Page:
February 15, 2021
I have to admit, when I find a dress and it has pockets, while still fitting well and looks flattering, I do a little happy dance. I’ve never liked pockets in my pants, in fact, I always had them sown shut. They never laid right and they were NEVER deep enough to hold anything anyway. I never got it. They always seemed pretty pointless.
But men used their pockets every day to hold their keys, their money clip, their wallet, or whatever else they might need. But then I found some dresses that really made a difference. I could throw my Chapstick, my gum, my car key, a business card or two if I needed them, and maybe even my cell phone. And they were still stylish. I had most of what I needed to run to a meeting without having to drag along my purse or bag. Grad my planner and other than that, my hands could be free.
I never knew there was such a deep history and surprisingly political meaning behind pockets. Pockets have seen many makeovers over the years, and their standard presence on both men’s and women’s clothing is relatively recent. In fact, their history is rife with class and gender politics. Pockets first began appearing on waistcoats and trousers about 500 years ago. As you probably already know, about half the population wasn’t wearing trousers back then.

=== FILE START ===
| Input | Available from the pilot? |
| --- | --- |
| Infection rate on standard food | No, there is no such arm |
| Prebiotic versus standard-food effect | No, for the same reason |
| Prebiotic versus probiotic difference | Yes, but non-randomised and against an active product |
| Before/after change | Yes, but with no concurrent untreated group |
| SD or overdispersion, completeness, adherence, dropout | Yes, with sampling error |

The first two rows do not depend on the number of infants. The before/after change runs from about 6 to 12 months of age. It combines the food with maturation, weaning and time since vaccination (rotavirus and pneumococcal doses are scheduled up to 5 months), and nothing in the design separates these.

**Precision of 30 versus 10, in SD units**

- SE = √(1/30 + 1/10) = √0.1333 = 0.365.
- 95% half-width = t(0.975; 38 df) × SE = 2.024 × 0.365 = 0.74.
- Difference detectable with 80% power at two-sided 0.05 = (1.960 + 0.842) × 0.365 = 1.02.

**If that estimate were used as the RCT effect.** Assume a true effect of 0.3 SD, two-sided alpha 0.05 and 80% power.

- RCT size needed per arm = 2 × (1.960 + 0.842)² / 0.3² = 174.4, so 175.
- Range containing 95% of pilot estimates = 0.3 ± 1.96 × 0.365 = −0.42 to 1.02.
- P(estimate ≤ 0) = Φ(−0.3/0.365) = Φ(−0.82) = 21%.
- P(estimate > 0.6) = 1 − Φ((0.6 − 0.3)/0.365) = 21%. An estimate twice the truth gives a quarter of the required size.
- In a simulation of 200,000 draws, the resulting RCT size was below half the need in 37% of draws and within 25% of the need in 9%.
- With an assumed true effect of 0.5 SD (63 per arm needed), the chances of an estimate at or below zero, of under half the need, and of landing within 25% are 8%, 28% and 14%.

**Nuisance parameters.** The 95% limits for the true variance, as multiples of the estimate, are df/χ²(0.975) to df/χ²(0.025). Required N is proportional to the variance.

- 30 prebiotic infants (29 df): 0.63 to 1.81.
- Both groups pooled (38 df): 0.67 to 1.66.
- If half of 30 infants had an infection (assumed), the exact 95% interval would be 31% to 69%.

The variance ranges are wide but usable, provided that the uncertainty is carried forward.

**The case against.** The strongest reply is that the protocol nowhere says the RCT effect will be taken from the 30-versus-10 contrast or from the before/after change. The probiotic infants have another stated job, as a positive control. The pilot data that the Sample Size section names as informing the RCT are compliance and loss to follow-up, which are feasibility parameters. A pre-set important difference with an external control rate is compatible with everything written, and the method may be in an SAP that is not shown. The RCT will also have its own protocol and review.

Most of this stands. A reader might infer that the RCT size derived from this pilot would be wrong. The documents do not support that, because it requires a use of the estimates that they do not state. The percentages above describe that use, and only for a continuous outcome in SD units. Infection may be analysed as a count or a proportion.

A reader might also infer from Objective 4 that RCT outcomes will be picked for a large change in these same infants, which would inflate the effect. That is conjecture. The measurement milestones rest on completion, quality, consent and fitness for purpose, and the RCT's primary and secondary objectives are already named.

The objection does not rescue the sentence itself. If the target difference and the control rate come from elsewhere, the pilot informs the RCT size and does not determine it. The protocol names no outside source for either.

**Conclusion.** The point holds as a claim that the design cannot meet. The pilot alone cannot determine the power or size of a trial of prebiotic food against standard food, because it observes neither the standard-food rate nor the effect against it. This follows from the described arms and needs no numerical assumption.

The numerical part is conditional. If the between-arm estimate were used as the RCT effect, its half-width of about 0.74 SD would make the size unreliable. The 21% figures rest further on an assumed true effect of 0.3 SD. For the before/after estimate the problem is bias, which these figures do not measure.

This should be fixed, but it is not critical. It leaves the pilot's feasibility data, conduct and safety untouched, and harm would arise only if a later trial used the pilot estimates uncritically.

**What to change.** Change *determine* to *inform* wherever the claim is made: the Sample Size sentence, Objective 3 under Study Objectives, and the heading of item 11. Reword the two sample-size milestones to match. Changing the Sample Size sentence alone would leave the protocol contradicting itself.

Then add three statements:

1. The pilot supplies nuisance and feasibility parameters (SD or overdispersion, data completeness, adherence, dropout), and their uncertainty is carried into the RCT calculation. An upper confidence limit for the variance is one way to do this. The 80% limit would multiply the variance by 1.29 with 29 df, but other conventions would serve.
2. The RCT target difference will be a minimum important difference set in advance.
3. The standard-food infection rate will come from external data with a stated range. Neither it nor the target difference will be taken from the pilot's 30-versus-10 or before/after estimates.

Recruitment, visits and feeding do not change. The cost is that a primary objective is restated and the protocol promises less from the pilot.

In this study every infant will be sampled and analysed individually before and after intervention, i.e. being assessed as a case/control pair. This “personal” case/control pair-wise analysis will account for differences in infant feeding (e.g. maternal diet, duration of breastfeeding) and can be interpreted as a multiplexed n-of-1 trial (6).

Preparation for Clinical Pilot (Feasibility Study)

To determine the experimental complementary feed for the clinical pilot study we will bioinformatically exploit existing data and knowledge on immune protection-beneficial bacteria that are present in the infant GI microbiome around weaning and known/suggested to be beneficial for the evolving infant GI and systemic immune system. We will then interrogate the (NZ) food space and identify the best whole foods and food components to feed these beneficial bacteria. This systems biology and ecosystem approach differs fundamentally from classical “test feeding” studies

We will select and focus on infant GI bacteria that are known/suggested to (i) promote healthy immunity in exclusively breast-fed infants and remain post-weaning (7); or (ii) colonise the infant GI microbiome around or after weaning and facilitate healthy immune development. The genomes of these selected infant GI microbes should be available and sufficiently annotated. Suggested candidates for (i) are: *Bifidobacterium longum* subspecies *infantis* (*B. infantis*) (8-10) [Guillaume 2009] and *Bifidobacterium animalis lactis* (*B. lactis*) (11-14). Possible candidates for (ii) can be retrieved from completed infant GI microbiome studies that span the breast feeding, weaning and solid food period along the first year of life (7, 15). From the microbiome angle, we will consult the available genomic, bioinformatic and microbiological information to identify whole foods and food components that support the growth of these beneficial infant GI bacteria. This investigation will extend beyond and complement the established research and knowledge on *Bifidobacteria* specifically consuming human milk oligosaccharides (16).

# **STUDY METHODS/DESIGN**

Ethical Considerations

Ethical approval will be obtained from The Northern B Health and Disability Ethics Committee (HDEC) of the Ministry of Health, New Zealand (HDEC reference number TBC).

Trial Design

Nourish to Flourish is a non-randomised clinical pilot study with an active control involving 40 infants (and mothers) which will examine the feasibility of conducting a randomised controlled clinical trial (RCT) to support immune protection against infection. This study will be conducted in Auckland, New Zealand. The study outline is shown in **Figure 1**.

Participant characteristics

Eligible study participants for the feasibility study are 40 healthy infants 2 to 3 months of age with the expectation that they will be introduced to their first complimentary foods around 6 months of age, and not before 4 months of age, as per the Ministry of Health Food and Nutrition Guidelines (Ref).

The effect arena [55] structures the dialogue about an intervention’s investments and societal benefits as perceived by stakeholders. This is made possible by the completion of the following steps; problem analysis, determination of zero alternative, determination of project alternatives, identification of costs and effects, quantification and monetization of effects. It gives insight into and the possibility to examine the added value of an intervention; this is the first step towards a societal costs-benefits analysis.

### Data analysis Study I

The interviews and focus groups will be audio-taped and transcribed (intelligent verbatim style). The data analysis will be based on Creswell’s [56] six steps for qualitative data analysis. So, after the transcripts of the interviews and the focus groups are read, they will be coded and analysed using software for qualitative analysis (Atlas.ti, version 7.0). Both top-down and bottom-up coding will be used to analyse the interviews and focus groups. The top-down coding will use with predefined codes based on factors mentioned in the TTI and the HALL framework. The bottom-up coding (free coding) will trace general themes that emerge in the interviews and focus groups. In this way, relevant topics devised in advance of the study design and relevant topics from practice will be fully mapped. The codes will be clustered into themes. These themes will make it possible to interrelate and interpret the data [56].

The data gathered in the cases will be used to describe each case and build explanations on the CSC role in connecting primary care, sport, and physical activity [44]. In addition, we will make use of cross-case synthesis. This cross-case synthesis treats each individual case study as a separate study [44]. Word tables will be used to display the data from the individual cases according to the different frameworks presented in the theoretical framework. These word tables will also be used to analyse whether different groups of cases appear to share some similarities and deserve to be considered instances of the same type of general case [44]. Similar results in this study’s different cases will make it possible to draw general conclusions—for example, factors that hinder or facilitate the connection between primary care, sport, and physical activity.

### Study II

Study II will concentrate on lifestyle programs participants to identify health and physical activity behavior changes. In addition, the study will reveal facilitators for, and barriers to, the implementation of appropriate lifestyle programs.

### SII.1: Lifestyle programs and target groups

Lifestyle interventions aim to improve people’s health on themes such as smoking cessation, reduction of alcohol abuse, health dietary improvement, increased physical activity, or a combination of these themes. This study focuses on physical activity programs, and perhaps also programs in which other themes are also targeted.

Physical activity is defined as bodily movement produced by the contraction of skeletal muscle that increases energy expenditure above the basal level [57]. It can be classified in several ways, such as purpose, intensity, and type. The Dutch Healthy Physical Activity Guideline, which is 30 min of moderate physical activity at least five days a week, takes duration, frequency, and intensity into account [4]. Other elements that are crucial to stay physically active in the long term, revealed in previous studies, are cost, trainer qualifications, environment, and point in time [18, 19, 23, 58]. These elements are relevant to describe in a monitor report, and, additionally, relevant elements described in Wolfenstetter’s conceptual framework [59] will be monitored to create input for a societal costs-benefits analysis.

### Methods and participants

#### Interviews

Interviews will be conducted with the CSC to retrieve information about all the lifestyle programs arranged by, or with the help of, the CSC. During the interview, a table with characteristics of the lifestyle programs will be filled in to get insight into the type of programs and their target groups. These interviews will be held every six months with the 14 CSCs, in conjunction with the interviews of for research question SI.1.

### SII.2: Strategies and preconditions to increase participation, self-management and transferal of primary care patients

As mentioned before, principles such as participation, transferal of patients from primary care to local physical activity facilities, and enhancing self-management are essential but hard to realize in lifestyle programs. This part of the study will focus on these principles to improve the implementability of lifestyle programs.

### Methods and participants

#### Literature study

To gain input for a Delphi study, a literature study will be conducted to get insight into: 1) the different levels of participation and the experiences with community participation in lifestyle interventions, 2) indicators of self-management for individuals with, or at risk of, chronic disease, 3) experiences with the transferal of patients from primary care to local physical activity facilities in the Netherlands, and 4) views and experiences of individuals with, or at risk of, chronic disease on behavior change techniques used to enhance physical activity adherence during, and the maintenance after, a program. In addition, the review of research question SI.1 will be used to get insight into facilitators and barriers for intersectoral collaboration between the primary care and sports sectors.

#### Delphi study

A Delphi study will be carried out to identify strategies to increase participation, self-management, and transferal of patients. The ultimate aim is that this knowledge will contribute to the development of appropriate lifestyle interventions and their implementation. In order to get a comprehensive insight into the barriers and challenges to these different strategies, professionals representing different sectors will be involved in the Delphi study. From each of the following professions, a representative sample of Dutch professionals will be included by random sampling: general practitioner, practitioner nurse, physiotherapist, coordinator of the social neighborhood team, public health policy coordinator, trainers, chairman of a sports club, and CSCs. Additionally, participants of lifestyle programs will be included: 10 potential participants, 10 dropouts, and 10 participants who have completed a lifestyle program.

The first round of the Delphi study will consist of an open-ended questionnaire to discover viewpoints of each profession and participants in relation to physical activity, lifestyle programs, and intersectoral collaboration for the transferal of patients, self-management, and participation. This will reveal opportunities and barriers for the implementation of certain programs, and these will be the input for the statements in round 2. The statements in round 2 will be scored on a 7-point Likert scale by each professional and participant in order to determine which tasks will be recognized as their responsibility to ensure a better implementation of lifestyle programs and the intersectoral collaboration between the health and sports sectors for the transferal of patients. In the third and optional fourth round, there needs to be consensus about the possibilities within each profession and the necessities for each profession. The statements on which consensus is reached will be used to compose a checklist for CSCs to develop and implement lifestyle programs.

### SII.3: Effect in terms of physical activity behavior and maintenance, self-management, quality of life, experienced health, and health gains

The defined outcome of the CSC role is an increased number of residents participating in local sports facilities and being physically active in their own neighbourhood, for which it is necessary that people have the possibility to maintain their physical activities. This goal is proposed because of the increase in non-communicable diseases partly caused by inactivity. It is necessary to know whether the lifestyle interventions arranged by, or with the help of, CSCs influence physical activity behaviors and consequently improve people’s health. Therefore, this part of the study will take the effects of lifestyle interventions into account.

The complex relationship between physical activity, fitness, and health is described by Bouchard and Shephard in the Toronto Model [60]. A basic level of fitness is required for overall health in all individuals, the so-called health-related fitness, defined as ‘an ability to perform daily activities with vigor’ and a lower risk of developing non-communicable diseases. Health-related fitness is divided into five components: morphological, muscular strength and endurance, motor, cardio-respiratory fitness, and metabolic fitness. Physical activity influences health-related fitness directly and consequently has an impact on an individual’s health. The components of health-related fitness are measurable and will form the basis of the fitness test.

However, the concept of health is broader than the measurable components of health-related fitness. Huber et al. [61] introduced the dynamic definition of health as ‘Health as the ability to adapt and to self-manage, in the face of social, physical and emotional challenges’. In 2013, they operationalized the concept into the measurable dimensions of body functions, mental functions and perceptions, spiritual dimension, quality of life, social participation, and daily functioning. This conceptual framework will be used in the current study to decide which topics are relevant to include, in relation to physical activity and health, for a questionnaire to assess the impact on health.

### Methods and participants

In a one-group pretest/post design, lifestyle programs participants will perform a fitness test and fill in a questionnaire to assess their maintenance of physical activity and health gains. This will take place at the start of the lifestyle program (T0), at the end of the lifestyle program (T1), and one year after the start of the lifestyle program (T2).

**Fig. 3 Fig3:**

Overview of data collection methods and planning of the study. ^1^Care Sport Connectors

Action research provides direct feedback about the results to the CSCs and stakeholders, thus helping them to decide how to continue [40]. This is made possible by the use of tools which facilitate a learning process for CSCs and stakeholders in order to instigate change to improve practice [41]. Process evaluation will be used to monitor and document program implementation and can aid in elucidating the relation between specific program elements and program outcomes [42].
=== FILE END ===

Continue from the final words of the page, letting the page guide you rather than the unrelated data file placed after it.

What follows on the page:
In Medieval times, both men and women both wore bags that tied around their waists and filled them with whatever bits and bobs they needed. In the late 1800s, when the Victorian era saw trends shift toward slim skirts and tiny waists, pockets became smaller and more ornate — and basically useless.
Pockets had multiple meanings and sent a variety of messages. What you had in your pockets indicated how ready you are to be in the world (who wants empty pockets?). It was considered scandalous, vulgar, bad manners, and rude to have your hands in your pockets. The Suffragettes made a political statement with ensuring there were “plenty of pockets” in their suits.
Boyish cuts and menswear-inspired looks gained popularity in the late ’20s, and the trend remained somewhat controversial and off-the-radar until 1933, when Women’s Wear Daily became the first big name to address the trend in an article called “Will Women Wear Trousers?”
Women’s pockets are almost half the size of men’s ones. On average, men’s pockets are 3” deeper than women’s pockets. The average women’s jeans pocket measures 5.6 inches down and 6 inches across, while the average men’s pocket measures 9.1 inches down and 6.4 inches across. The pocket disparity battle continues.
The pockets project, however, seeks to address this pocket size disparity with a collection of dresses designed with pockets at least 8.5 inches deep, putting an end to endlessly rummaging through our bag to find business cards. Because, after all, women deserve deep pockets too.
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